Guest Blog-Shreve Migration Sensation
14th Annual Shreve Spring Migration Sensation to be held Saturday, March 29, 2014
This will be the 14th year for the Shreve Spring Migration Sensation which is sponsored by the ODNR Division of Wildlife, Friends of the Killbuck Marsh, Inc., The Wilderness Center, Ohio Certified Volunteer Naturalists, Greater Mohican Audubon Society, Triway Local Schools, Shreve Library and Shreve Business & Community Association.
The event takes place at the Shreve Elementary School, 598 North Market St. (State Route 226), Shreve, Ohio 44676 and at the nearby Killbuck Marsh.
EVENT SUMMARY – This peak spring bird migration event includes self-guided tours with experts located at help stations in the nearby Killbuck Marsh, Shreve Lake, Brown’s Bog and Funk Bottoms wildlife areas, Ohio’s largest inland natural wetland complex, covering 5,671 acres. At the school, enjoy a full day of “Sensational” Family-Friendly Activities in addition to six workshops held by well-known experts in their fields. Registration begins at 7:00 a.m., and the Birder’s Market Place opens at 8:00 a.m. Help stations are open 8:00 a.m. to Noon.
NEW THIS YEAR!! 2:00 to 4:00 p.m. Wright Marsh – Storywalk
Enjoy the afternoon at Wright Marsh as you read a story page by page along the path. At the end of the path, birders will help you spot waterfowl. This is a great opportunity to enjoy an afternoon help station designed just for families!
A $15.00 admission ($20.00 per immediate family) includes all events and six workshops. Register at the school with FREE MAPS to the help stations located in the marsh.
Six Workshops: Saturday, March 29, 2014 Shreve Spring Migration Sensation
8:30 to 9:15 a.m. – A Man, A Bird and Black River Audubon, by Chuck Jakubchak, Ohio Certified Volunteer Naturalist
Ohio’s population of American Kestrels has been on the decline for the past few decades, and Black River Audubon in Lorain County has developed a program to reverse the population trend of this important species of bird. Inspired by Jack Smith, the co-founder of Black River Audubon, the Black River team rallied around Jack’s final request and implemented a simple, regional plan that would make any naturalist proud. Chuck’s presentation will focus on the heartwarming actions of Black River Audubon and discuss the challenges currently facing American Kestrels in Ohio. In addition, Chuck will solicit your help in restoring suitable nesting sites for a bird that is a true “friend of the farmer” and genuinely contributes to the quality of our lives. Warning: This program may motivate you to do more to help the birds that you enjoy!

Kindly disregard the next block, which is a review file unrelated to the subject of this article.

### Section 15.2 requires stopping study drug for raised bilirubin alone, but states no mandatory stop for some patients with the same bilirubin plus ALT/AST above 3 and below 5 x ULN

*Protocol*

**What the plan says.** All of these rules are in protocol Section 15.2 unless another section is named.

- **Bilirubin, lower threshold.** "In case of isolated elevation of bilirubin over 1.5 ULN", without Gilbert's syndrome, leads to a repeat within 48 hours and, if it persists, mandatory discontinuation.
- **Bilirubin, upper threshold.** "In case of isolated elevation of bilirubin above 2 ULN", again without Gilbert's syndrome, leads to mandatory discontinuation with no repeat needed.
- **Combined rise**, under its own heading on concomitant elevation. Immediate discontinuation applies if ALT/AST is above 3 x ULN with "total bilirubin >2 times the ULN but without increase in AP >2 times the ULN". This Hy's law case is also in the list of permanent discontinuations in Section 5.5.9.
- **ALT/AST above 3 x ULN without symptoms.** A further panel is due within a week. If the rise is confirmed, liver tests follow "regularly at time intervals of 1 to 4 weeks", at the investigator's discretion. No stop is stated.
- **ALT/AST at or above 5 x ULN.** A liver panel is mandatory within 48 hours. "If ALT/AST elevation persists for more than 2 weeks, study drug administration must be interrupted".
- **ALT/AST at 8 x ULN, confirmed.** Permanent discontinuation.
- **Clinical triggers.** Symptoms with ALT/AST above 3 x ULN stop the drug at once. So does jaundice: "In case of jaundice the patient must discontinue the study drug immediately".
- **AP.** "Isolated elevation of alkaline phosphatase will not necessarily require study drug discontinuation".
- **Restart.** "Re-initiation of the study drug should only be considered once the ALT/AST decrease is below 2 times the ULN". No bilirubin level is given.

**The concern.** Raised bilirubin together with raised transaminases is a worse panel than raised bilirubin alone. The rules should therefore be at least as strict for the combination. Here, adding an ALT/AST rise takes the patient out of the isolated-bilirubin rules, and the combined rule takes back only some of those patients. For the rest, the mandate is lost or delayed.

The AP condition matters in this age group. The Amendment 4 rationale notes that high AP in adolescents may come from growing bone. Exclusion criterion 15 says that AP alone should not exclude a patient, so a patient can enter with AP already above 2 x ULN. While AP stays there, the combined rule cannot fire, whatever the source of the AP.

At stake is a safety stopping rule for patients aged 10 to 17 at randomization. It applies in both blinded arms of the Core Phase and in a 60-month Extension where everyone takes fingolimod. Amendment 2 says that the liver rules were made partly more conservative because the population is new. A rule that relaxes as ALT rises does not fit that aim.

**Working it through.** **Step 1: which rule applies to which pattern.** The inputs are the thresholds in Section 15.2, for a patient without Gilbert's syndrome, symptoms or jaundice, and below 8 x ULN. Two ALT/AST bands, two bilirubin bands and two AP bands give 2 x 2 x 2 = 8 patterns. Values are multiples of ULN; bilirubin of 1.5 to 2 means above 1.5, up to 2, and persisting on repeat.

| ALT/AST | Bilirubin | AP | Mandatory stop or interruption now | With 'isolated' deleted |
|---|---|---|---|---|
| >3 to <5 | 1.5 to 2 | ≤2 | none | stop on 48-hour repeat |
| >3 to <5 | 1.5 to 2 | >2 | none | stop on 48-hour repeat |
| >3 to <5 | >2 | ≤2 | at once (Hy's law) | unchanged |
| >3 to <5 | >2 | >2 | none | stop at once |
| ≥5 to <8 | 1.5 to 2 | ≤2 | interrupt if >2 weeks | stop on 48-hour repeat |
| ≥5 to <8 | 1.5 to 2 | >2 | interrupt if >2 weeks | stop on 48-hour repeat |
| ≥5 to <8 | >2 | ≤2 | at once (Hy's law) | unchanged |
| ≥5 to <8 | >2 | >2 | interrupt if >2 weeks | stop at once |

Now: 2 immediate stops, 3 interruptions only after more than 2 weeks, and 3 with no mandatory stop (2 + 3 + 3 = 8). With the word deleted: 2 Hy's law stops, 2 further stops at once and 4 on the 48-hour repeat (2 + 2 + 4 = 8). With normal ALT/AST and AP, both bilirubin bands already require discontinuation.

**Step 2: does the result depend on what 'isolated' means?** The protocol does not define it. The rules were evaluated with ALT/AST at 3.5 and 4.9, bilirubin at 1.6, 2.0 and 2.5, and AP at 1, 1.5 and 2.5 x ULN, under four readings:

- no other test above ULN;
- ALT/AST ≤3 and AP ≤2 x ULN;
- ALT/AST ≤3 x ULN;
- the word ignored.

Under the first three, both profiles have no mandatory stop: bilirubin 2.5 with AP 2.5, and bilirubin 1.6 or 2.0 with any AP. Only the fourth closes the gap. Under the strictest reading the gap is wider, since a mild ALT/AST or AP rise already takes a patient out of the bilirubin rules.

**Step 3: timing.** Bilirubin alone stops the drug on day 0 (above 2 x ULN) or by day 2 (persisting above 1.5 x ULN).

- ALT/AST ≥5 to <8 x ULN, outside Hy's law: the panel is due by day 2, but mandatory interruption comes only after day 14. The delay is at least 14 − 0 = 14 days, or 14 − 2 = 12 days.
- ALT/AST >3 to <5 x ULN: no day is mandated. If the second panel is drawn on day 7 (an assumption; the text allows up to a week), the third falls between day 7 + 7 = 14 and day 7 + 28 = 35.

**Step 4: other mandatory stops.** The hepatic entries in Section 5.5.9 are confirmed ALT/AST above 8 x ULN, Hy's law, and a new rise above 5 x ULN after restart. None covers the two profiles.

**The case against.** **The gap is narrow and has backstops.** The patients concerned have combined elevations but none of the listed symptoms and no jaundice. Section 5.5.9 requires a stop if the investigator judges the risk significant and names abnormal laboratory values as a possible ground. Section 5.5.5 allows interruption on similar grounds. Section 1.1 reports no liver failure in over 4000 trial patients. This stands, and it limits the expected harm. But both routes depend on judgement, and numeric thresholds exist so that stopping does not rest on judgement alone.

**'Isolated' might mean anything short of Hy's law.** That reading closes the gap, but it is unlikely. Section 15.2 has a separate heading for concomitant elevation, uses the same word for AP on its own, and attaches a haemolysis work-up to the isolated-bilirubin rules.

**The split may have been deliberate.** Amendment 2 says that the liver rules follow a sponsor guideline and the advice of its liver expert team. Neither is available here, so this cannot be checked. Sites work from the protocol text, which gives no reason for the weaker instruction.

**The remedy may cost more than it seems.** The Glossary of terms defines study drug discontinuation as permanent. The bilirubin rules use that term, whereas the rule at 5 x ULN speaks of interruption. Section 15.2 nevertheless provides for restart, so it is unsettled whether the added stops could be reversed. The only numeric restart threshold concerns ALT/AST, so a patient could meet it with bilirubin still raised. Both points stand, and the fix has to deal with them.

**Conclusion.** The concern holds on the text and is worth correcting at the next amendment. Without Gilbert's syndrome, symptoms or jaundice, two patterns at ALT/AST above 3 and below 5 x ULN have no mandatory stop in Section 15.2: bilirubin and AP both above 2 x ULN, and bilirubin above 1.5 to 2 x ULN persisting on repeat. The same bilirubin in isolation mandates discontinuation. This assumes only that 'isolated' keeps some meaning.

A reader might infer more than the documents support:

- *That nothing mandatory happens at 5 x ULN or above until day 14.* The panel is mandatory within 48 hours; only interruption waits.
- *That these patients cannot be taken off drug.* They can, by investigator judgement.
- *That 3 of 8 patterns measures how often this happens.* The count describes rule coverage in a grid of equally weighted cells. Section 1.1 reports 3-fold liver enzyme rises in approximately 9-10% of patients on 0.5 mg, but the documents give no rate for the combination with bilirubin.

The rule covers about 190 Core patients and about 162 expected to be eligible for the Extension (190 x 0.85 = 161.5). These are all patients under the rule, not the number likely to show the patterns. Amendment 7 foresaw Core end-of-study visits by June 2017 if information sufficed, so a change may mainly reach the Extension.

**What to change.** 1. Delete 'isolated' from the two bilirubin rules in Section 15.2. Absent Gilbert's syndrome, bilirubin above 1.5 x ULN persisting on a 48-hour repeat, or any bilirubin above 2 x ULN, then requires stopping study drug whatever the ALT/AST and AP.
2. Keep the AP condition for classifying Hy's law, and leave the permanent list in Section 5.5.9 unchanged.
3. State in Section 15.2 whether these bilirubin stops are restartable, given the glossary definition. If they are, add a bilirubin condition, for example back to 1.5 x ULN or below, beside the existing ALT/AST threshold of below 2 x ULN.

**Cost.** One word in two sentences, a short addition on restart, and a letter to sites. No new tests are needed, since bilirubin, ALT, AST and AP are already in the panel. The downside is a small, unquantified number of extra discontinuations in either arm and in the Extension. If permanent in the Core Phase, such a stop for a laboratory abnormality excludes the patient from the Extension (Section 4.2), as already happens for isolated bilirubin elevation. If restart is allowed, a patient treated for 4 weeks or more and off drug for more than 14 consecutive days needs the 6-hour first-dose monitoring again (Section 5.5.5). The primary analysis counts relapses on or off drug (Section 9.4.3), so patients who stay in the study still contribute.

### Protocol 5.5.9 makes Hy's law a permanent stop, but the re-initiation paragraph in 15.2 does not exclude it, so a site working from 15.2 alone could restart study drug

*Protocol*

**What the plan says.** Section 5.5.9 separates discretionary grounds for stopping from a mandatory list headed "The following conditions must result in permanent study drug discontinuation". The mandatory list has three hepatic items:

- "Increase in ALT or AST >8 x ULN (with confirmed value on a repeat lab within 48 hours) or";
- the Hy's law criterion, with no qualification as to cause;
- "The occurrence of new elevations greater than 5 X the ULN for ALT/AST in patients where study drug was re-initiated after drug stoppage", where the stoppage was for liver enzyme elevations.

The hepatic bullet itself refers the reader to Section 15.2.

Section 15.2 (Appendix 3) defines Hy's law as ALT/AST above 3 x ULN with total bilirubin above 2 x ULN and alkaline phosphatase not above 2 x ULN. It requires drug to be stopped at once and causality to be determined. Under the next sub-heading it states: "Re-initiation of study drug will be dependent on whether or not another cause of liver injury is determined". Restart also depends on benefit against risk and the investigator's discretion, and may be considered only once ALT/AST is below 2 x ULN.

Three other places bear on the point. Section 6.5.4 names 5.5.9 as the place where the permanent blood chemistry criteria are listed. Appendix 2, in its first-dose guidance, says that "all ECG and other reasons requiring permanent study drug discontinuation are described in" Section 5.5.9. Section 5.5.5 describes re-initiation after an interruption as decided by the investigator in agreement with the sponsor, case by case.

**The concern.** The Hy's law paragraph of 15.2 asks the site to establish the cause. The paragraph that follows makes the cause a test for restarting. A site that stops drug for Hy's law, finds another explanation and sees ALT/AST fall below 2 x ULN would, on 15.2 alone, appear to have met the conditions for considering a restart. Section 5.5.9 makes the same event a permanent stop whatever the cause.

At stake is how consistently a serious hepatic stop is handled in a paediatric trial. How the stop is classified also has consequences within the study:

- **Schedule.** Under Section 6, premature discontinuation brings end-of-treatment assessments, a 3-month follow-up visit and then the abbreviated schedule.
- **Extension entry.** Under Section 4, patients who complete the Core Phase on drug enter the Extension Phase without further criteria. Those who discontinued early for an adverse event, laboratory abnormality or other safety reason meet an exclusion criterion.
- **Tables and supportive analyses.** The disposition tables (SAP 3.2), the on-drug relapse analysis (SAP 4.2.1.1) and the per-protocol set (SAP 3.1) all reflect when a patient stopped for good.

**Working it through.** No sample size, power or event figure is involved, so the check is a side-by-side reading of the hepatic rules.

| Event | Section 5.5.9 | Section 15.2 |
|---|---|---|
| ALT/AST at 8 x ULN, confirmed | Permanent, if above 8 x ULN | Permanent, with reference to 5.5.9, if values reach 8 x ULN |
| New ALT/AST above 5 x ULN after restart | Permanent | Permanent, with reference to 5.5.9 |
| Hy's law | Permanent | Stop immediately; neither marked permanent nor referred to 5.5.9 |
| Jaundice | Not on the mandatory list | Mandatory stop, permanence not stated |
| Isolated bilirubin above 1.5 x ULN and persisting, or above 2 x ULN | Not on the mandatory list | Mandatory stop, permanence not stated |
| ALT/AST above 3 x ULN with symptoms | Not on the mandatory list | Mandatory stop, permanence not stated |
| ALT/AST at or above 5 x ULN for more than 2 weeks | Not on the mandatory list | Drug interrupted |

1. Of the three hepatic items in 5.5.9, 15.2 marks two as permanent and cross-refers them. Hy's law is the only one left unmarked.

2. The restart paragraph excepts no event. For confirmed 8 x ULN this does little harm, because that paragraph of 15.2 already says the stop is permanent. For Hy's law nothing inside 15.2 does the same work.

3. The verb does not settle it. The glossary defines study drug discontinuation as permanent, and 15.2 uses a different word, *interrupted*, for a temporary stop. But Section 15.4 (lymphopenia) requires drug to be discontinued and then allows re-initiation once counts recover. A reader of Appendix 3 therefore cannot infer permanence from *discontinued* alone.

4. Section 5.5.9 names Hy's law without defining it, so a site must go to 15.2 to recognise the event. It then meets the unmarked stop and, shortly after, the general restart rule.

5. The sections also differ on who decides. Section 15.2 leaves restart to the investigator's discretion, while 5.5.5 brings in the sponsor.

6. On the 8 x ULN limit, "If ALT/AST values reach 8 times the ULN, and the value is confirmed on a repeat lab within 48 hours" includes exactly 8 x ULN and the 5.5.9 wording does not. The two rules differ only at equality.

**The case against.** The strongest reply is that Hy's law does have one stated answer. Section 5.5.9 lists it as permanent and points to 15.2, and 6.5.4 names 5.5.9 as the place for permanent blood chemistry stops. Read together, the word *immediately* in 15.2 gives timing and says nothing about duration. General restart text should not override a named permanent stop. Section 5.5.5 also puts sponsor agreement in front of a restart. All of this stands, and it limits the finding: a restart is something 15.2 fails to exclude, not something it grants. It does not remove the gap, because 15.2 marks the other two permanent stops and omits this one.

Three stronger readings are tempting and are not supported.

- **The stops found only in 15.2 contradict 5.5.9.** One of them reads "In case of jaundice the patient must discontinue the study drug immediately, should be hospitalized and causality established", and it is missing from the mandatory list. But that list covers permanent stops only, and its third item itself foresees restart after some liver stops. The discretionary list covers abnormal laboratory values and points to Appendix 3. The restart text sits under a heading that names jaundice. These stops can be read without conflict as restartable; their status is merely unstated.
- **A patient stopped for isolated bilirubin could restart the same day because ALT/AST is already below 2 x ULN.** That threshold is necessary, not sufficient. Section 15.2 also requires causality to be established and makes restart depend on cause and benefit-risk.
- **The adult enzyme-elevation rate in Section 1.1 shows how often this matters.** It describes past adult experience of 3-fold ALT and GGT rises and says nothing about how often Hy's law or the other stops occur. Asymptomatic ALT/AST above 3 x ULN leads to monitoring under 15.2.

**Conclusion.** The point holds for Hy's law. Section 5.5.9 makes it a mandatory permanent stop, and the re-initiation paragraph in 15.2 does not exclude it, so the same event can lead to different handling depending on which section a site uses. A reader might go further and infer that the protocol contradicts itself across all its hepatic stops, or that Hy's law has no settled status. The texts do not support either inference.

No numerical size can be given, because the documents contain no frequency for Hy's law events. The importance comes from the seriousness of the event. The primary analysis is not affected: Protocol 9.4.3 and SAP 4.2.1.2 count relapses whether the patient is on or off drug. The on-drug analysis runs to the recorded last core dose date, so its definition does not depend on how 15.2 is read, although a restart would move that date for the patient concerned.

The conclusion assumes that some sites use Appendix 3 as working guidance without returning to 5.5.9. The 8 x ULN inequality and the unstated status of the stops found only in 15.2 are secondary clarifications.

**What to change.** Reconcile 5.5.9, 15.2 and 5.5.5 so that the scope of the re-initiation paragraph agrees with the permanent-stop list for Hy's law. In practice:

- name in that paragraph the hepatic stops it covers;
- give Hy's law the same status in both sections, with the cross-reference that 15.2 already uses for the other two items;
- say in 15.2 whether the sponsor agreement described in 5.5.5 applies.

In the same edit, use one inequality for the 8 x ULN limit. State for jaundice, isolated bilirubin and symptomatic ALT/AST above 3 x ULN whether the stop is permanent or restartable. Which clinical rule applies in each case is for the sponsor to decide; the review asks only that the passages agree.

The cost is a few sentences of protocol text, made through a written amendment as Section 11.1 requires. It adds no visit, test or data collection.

10:30 to 11:15 a.m. – Birding Ohio’s North Coast, by Jim McCormac
To many people, Lake Erie is Ohio’s greatest natural resource. It is certainly our most conspicuous feature and plays an enormous role in influencing the Buckeye State’s bird life. Lake Erie and its environs support greater numbers and species of birds than anywhere else in Ohio, and most of the Midwest. To date, 396 species have been found in the counties bordering Lake Erie – 94% of all species currently known from Ohio. An incredible 30 species have only been found along the lake. This program will travel far and wide along the lakeshore, looking at the habitats and species that make Lake Erie a world-class birding destination. Jim works for the Ohio Division of Wildlife specializing in nongame wildlife diversity issues, especially birds, and is a noted author and columnist.
12:30 to 1:15 p.m. – Birding by Habitat, by Cheryl Harner
Cheryl will group birds by habitat and highlight some of the best plants and places for specific species. Once birders consider the plant life associated with the bird they would like to see, it’s easier to find the most desirable birds or even attract them to your yard. Cheryl Harner is interested in the connections between botany and wildlife. She is an avid gardener and lifelong wildflower and butterfly enthusiast. Her extensive volunteer work includes long-time leadership in Greater Mohican Audubon Society and Richland County Master Gardeners. She currently serves two land trusts and works as an environmental educator and advocate for nature. Co-founder of Flora-Quest, she writes a blog for its website,: Weedpicker’s Journal, at www.cherylharner.blogspot.com.
1:30 to 2:15 p.m. – Learning the Magic of Birdsong, by Lisa Rainsong